NZ data breach law: quick and light

August 27, 2007 at 8:16 pm 5 comments

The Privacy Commissioner has swiftly followed up on her “something needs to be done” regarding data breach notifications by launching draft voluntary guidelines for public submissions.

Clearly timed to start the Privacy Awareness week with a bang, the guidelines are modelled on the Canadian ones (pdf, 253 KB).

The guidelines are “harm based” and leave it to organisations to make their own assessment and decisions about key aspects including which breaches require customers to be notified. They recommend that agencies ask the following questions to determine if notification is required:

  • What personal information was released or otherwise compromised?
  • How sensitive is the information?
  • What is the context (nature) of the personal information?
  • Is the personal information adequately encrypted, anonymised, or otherwise inaccessible?
  • How can the personal information be used?
  • Who received the personal information?
  • Will notification assist the affected individuals to mitigate harmful consequences?

All of this sounds sensible but the fact remains that they will be voluntary guidelines. How effective is that going to be? We’ll have to wait and see once the guidelines come into effect at the end of the year.

My guess is that they will be ineffective… and will become mandatory sooner rather than later. After all, most organisations when faced with a choice of burying an embarrassment with the help of legal eagles or coming clean in public are going to make the obvious choice.

The answer is to give them no choice.

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Entry filed under: Canada, data_breach, fraud, identity, NZ, personal_info, privacy, security, strategy.

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5 Comments Add your own

  • 1. stephen revill  |  August 29, 2007 at 9:07 am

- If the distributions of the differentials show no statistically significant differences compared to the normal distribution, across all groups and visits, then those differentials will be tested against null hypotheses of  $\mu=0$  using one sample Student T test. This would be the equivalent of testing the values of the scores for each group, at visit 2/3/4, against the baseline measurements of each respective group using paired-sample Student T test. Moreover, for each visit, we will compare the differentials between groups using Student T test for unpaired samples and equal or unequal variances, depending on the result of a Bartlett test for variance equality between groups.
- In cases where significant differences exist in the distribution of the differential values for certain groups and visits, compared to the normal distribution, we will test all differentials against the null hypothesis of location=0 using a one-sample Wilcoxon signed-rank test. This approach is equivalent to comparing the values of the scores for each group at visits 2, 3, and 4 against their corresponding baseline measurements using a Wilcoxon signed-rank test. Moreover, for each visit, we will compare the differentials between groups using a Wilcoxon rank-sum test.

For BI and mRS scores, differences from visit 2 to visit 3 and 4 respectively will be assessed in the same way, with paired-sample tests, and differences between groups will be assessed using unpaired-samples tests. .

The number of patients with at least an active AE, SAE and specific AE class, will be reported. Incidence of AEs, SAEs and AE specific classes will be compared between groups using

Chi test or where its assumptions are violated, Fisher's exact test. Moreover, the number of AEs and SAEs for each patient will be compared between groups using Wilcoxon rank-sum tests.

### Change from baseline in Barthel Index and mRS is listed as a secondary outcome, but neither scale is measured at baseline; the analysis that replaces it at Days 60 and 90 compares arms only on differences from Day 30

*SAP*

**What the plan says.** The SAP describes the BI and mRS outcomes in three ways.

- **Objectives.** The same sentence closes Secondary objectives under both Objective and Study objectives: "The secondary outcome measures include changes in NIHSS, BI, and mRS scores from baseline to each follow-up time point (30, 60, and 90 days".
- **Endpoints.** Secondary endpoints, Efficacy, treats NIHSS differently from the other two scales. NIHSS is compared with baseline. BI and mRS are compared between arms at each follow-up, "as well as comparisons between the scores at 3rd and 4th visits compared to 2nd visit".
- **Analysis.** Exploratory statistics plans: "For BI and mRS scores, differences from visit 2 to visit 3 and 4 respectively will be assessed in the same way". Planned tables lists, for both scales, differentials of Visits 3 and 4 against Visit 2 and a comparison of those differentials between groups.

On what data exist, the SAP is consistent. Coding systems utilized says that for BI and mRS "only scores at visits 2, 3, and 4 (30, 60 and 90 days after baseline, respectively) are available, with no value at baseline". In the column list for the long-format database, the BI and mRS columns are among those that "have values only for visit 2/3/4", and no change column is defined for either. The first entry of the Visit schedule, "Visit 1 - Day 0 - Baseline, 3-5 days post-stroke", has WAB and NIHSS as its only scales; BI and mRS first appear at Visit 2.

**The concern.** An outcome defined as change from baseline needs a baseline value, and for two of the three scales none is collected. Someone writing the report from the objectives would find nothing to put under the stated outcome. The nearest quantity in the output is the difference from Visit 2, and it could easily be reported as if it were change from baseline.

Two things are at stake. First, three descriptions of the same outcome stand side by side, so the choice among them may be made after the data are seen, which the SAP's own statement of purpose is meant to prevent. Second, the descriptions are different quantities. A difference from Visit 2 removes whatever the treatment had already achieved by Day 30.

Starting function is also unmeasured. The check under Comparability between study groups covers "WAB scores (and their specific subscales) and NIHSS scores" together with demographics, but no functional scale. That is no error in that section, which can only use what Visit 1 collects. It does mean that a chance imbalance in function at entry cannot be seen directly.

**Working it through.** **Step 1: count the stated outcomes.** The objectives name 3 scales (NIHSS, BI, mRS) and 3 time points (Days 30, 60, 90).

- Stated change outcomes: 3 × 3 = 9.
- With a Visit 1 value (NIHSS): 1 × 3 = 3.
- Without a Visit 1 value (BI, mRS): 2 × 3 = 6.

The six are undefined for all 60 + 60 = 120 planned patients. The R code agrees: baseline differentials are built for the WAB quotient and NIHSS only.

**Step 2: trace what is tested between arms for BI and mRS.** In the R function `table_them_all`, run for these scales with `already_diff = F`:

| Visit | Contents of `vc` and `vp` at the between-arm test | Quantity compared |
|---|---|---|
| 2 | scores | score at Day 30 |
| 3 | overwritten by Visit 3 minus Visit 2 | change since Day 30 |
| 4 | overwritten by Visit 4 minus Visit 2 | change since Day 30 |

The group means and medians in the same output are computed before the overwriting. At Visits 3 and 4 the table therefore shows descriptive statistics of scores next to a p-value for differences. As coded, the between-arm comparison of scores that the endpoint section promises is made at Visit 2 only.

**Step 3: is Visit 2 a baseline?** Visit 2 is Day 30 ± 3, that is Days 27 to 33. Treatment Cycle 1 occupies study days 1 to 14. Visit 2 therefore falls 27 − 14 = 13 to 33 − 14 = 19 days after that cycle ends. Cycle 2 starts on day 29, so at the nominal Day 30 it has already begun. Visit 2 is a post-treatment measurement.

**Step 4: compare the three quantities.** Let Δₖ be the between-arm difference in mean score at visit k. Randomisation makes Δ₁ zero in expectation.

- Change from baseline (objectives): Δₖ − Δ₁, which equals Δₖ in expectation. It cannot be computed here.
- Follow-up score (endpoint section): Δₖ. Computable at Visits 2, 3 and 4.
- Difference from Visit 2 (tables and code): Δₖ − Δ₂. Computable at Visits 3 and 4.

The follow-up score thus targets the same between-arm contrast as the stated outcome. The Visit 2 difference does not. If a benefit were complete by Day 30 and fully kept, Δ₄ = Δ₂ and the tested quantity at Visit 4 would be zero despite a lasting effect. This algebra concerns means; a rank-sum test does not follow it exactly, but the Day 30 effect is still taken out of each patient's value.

I agree I think the guidelines (if unchanged) will not be effective.

    If mandatory security breach notification laws are to be avoided, then there needs to be some way to measure the extent to which organisations are complying with the voluntary guidelines.

    The guidelines themselves only require reporting to the Privacy Commssioner if the privacy breach is “material” . The criteria used to provide guidance as to what a “material” privacy breach is, can be best described as “fuzzy”.

    So too is are the guidelines around whether a privacy breach should be notified to the individuals concerned. The guidelines call on the organisation to make a number of judgement calls, before deciding whether or not to notify – being the same organisation whose reputation may be at risk if the occurrence of a major security breach should become public knowledge.

    If there are no clear rules, no clear incentives to comply and no way to measure how far the guidelines are being adhered to, then the law makers will be not be in any better position when it comes time to decide whether a security breach notification law is needed. Some form of register of those organisations who are preaped to comply, plus (say) some form of quarterly or half yearly reporting on the results of such compliance would be a useful first step.

    Stephen Revill

    Reply
  • […] important given the moves to introduce guidelines or laws for data breach notifications, in both New Zealand and […]

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  • 3. NZ: update on data breach law « Identity and Privacy Blog  |  January 28, 2008 at 10:26 pm

    […] 2007, I had called the draft voluntary guidelines regarding data breach notifications as “quick and light.” The Dominion Post/Stuff website today says following public consultation the Privacy […]

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  • 4. NZ: Data breach guidelines here « Identity and Privacy Blog  |  February 25, 2008 at 10:53 pm

    […] 25, 2008 Following several months of consultation on the August 2007 draft data breach notification guidelines, the Privacy Commissioner has now released a final version of the voluntary guidelines accompanied […]

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  • […] a kneejerk greeting to a latest headlines, such as Sony’s PlayStation Network hack. we had blogged about it behind in 2007. Many others have also called for creation presentation mandatory, […]

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